Saturday, June 18, 2011

The myth of the "me too" clause

Back in April, Minister of Education George Abbott all but eliminated the possibility of wage increases for teachers because of the dreaded "me too" clause. Vaughan Palmer reported:

If the B.C. Liberals were to grant a pay raise to school teachers in the current contract negotiations, it would be contractually obliged to grant retroactive increases to other public sector workers as well.

So says Education Minister George Abbott, referencing "me-too" clauses in a number of public sector union contracts, signed over the past two years.


And yet there is a very good case for wage increases for teachers. BC teachers have fallen to the bottom of the pack in cross Canada comparisons. By September 6, the start of the new school year, a teacher in Vancouver at the top of the pay scale will be earning over $21, 000 less than a teacher in Edmonton. On average, BC teachers will rank 9th in the provinces/territories, with only Quebec, PEI and Newfoundland behind us.

In Saskatchewan, where teachers salaries are currently just slightly ahead of BC, teachers are asking for significant increases in order to catch up with western Canadian averages.

This fall, Alberta teachers will receive a 4.4% increase, and Ontario teachers will receive a 3% increase.

And we are behind not just in salary. On class size, preparation time and benefits, BC teachers are near the bottom.

But will it cost the province to give teachers a raise? I have yet to see an actual "me too" clause signed by a public sector union. What there are is "renegotiate" clauses. That is, if the government breaks the so-called wage mandate, other unions will have the right to try and renegotiate. And so they should.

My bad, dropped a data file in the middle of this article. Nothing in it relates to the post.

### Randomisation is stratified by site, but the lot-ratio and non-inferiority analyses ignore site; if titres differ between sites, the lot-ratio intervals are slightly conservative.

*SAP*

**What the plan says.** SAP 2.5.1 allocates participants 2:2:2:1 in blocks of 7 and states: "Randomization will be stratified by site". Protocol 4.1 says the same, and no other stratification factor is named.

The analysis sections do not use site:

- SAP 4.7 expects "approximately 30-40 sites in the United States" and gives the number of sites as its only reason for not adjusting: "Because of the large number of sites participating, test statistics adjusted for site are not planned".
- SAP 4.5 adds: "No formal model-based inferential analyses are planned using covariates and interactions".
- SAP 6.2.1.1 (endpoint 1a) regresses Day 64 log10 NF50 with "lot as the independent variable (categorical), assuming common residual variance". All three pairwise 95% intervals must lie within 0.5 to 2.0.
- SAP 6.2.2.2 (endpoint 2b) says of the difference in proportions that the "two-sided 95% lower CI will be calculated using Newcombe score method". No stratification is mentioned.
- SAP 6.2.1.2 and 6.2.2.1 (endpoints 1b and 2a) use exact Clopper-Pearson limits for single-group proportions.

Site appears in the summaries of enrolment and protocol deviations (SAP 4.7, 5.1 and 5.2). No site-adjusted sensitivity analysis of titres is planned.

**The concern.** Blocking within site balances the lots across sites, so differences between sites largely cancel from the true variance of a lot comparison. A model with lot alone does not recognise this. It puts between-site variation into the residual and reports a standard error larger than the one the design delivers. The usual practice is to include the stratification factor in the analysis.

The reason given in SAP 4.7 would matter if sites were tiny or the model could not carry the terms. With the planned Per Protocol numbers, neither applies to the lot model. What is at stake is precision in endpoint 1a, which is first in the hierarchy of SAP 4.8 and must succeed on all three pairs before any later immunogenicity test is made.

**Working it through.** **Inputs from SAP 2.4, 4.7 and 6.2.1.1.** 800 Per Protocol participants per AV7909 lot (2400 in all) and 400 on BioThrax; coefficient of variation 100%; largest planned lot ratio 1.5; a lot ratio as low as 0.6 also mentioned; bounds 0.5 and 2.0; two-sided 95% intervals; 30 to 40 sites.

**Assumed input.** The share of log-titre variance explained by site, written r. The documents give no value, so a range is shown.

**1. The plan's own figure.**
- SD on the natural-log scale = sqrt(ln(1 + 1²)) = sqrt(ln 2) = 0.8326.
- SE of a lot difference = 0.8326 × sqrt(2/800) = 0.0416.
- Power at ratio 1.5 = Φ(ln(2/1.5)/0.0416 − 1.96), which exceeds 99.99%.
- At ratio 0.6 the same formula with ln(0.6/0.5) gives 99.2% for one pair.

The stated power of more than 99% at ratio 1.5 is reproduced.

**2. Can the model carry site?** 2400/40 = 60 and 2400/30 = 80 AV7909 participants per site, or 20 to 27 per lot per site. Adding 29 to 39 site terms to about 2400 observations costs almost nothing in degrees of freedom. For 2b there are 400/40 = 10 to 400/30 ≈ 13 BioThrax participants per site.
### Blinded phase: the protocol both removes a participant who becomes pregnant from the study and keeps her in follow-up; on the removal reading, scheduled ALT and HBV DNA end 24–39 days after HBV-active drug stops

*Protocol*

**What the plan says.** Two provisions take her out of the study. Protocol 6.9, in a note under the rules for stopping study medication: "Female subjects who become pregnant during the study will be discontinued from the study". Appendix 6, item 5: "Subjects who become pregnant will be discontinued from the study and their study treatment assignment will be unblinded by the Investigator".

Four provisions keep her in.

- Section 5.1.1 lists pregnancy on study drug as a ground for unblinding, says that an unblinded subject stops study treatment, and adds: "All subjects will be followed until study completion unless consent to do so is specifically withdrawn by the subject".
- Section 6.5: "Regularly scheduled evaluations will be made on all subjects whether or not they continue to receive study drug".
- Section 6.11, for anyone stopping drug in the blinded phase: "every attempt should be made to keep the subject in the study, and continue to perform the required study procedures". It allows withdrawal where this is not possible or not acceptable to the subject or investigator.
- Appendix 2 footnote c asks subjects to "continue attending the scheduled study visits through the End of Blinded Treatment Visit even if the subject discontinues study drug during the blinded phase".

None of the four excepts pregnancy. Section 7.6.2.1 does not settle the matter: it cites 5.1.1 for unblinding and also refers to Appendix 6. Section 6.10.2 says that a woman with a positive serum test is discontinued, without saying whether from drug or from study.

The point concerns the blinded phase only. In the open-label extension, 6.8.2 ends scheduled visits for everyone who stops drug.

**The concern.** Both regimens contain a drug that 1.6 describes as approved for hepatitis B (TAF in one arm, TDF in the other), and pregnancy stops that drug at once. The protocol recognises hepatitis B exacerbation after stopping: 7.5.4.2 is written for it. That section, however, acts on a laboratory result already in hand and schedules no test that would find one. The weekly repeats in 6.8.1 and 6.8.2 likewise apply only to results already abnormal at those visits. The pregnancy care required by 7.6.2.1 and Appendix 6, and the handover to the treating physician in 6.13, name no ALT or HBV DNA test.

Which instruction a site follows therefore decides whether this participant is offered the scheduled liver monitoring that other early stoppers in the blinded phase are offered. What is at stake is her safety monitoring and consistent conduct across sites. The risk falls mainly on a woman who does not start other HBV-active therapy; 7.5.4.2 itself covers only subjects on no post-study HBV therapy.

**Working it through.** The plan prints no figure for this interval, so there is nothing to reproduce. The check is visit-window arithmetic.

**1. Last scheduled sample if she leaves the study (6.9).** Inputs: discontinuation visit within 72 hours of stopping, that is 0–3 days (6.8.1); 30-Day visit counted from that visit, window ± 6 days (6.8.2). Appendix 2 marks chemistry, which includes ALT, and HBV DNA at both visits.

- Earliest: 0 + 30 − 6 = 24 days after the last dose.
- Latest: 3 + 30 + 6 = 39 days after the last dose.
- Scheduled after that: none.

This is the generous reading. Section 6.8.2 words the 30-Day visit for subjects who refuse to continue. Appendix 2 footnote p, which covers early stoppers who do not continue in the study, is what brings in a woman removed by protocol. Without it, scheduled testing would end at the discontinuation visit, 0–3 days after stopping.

With inflation running above 3%, all public sector workers should be able to maintain their purchasing power and salary levels.

But how many clauses are actually out there? I'd like Mr. Abbott to show me, because the same government "mandate" that force the "net zero", also forced the exclusion of "me too" clauses.

We bargain with BCPSEA. Here is what they have to say about the wage mandate and me too clauses:

Me Too Clause

The inclusion of a “Me Too Clause” (i.e., a clause which would grant an increase in compensation to union A if Union B were to receive a compensation increase greater
than that received by Union A) is to be avoided. Those collective agreements that contain such a clause will not be ratified by the BCPSEA Board of Directors if there is any chance that the “Me Too Clause” will result in a settlement greater than that permitted under the monetary limits. Any “Me Too Clause” must be subject to the PSEC Compensation Mandate in effect at the same time as the clause would take effect.


So if any union has actually negotiated a REAL "me too" clause, then they have broken the mandate. Which one is it Mr. Abbott?


  1. The document you linked to is dated February 7, 2003 and the document properties show it was created 11/18/2004.

    Are you sure this document is still the authority on BCPSEA bargaining?

  2. Yes, I actually have the PSEC (Public Sector Employer's Council) document on Mandate 2010 which includes similar language, but that is not a public document and so I did not include it here.

  3. Thank you for the confirmation and prompt reply.